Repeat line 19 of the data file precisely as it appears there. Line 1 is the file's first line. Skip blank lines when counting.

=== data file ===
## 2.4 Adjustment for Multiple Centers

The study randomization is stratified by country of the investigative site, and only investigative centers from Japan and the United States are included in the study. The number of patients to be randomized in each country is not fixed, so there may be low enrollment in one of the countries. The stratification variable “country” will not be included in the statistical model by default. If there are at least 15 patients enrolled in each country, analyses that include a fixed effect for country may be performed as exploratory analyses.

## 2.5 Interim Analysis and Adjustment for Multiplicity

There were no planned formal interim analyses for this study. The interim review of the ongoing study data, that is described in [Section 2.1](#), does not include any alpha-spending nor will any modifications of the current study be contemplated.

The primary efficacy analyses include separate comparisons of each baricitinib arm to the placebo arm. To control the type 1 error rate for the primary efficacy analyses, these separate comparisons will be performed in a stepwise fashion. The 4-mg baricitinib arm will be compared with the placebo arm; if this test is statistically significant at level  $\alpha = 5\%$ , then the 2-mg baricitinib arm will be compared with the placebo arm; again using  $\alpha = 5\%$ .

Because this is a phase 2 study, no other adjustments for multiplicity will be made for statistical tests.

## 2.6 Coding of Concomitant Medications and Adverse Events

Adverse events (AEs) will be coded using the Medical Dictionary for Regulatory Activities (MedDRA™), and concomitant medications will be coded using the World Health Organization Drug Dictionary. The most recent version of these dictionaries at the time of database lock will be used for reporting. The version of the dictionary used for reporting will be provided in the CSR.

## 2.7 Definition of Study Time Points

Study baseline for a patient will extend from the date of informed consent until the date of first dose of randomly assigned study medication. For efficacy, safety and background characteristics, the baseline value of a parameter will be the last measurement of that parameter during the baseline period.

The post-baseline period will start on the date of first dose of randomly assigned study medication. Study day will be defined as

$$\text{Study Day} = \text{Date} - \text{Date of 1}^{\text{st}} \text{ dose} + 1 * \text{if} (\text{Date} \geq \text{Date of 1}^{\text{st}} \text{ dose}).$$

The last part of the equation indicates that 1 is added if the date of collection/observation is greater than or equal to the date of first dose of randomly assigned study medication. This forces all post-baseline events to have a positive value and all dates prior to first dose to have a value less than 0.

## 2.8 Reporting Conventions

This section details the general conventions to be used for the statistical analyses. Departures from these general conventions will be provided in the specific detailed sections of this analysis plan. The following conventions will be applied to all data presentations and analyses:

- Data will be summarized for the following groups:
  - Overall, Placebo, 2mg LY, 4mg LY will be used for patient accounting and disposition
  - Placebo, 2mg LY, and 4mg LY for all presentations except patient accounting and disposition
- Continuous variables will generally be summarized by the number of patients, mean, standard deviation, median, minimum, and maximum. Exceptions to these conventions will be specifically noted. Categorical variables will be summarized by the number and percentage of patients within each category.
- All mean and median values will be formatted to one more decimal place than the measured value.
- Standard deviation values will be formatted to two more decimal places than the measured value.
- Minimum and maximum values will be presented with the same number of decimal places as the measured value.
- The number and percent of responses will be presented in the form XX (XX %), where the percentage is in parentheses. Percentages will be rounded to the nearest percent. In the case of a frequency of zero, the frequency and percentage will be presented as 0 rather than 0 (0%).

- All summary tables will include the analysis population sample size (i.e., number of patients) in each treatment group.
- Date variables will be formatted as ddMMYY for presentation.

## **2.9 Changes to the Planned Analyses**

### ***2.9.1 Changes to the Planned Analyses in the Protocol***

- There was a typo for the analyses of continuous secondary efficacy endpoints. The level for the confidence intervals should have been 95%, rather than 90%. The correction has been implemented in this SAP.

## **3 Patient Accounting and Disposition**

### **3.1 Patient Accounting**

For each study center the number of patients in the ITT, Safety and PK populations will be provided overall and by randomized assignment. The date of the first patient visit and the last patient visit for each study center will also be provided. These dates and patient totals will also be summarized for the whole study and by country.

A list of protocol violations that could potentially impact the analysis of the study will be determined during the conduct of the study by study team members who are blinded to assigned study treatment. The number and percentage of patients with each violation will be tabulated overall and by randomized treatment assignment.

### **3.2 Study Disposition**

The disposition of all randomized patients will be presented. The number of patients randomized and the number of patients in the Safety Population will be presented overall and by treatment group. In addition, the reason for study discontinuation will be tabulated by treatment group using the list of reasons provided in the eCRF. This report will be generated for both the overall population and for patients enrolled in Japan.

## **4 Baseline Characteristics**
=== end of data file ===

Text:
- Continuous variables will generally be summarized by the number of patients, mean, standard deviation, median, minimum, and maximum. Exceptions to these conventions will be specifically noted. Categorical variables will be summarized by the number and percentage of patients within each category.